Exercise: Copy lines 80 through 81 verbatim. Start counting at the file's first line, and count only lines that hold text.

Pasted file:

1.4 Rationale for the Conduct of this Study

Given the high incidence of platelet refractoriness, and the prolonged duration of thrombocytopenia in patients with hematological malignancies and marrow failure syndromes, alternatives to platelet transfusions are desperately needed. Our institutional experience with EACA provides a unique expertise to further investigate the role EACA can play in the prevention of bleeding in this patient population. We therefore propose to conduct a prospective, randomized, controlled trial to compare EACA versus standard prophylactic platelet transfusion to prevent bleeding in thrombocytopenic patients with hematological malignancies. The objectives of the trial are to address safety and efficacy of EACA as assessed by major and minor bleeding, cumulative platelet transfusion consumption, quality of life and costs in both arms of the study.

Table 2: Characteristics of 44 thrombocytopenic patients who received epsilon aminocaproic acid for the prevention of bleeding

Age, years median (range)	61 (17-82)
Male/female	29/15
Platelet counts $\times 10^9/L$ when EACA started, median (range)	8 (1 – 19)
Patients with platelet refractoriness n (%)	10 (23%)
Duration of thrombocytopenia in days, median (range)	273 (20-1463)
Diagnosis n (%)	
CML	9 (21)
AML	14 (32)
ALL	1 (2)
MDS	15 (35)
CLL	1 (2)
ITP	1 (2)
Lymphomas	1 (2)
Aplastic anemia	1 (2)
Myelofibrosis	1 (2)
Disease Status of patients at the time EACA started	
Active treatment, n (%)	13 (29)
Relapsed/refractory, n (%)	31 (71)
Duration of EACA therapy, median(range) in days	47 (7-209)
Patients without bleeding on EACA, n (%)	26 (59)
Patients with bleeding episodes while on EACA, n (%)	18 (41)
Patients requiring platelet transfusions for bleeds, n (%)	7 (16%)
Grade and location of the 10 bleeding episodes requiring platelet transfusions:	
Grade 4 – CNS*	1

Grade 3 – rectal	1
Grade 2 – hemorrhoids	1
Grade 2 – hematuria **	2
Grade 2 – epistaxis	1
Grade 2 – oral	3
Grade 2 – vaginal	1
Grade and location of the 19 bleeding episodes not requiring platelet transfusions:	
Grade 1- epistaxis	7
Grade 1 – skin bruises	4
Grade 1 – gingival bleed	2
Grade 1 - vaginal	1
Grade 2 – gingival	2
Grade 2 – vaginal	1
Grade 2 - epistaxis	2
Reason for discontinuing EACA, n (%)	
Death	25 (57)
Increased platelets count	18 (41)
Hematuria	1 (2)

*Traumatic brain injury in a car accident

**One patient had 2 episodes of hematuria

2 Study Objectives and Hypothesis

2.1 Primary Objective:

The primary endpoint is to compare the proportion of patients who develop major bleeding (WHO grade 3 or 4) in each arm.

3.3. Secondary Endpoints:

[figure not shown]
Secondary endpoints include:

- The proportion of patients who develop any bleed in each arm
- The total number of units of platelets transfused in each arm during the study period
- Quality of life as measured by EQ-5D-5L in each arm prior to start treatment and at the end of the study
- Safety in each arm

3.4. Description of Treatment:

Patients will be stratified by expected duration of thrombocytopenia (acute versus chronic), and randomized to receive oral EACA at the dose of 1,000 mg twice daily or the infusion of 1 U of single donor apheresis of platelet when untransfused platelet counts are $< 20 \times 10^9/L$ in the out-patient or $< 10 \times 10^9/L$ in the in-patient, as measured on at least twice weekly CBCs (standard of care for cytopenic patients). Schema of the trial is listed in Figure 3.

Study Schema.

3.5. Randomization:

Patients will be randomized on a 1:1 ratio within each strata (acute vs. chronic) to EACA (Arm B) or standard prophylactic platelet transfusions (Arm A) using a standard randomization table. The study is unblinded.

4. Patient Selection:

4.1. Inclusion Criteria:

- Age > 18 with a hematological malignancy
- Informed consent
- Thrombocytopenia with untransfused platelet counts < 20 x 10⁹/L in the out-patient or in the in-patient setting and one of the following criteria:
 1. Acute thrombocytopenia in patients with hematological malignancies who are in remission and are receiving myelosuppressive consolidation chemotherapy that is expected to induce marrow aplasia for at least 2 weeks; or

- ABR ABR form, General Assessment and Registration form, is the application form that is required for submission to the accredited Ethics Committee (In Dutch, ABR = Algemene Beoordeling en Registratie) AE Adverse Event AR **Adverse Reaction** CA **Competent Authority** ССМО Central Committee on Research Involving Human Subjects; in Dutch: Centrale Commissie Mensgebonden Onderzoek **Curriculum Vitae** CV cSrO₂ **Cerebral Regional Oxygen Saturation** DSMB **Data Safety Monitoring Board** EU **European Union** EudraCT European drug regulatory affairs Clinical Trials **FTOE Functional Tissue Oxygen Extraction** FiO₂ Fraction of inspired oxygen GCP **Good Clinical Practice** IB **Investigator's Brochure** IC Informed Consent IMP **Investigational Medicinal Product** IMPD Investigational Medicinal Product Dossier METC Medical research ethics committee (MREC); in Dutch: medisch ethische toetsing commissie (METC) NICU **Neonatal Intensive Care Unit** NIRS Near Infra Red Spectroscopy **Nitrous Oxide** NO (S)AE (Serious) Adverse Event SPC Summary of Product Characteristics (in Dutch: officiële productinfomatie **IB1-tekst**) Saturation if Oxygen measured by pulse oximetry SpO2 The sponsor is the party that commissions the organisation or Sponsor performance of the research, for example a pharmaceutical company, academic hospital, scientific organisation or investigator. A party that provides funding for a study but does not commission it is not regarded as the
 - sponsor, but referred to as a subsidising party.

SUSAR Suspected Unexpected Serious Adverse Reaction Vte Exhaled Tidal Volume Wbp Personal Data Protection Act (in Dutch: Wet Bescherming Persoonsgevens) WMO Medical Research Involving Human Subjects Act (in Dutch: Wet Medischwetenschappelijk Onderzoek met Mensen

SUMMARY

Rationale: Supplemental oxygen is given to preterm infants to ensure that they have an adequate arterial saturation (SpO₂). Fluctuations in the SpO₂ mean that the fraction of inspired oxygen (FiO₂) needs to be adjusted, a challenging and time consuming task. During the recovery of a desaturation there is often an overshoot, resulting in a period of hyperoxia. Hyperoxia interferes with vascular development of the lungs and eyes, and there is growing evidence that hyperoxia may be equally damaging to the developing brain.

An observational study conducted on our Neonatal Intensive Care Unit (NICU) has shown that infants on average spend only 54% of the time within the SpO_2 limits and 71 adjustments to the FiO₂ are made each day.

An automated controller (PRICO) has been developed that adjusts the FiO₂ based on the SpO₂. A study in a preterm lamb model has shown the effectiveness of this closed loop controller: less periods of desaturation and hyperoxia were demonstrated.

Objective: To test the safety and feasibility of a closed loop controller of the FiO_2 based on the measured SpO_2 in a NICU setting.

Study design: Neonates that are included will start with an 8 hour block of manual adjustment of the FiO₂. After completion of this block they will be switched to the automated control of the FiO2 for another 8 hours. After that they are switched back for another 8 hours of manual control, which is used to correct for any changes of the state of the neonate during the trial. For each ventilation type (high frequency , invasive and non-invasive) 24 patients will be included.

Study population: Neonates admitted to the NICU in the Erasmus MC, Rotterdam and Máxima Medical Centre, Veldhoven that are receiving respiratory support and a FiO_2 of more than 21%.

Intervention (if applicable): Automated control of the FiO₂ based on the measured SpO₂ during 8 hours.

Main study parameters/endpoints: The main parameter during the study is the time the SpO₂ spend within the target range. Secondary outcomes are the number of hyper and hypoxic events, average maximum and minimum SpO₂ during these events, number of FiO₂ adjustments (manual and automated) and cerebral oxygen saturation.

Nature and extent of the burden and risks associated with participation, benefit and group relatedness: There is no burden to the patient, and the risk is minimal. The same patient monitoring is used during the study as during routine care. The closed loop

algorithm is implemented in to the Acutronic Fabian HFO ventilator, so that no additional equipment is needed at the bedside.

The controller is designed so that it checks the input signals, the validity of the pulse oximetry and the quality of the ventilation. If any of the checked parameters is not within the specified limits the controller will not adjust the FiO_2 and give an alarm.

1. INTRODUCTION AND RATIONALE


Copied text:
Main study parameters/endpoints: The main parameter during the study is the time the SpO₂ spend within the target range. Secondary outcomes are the number of hyper and hypoxic events, average maximum and minimum SpO₂ during these events, number of FiO₂ adjustments (manual and automated) and cerebral oxygen saturation.

Nature and extent of the burden and risks associated with participation, benefit and group relatedness: There is no burden to the patient, and the risk is minimal. The same patient monitoring is used during the study as during routine care. The closed loop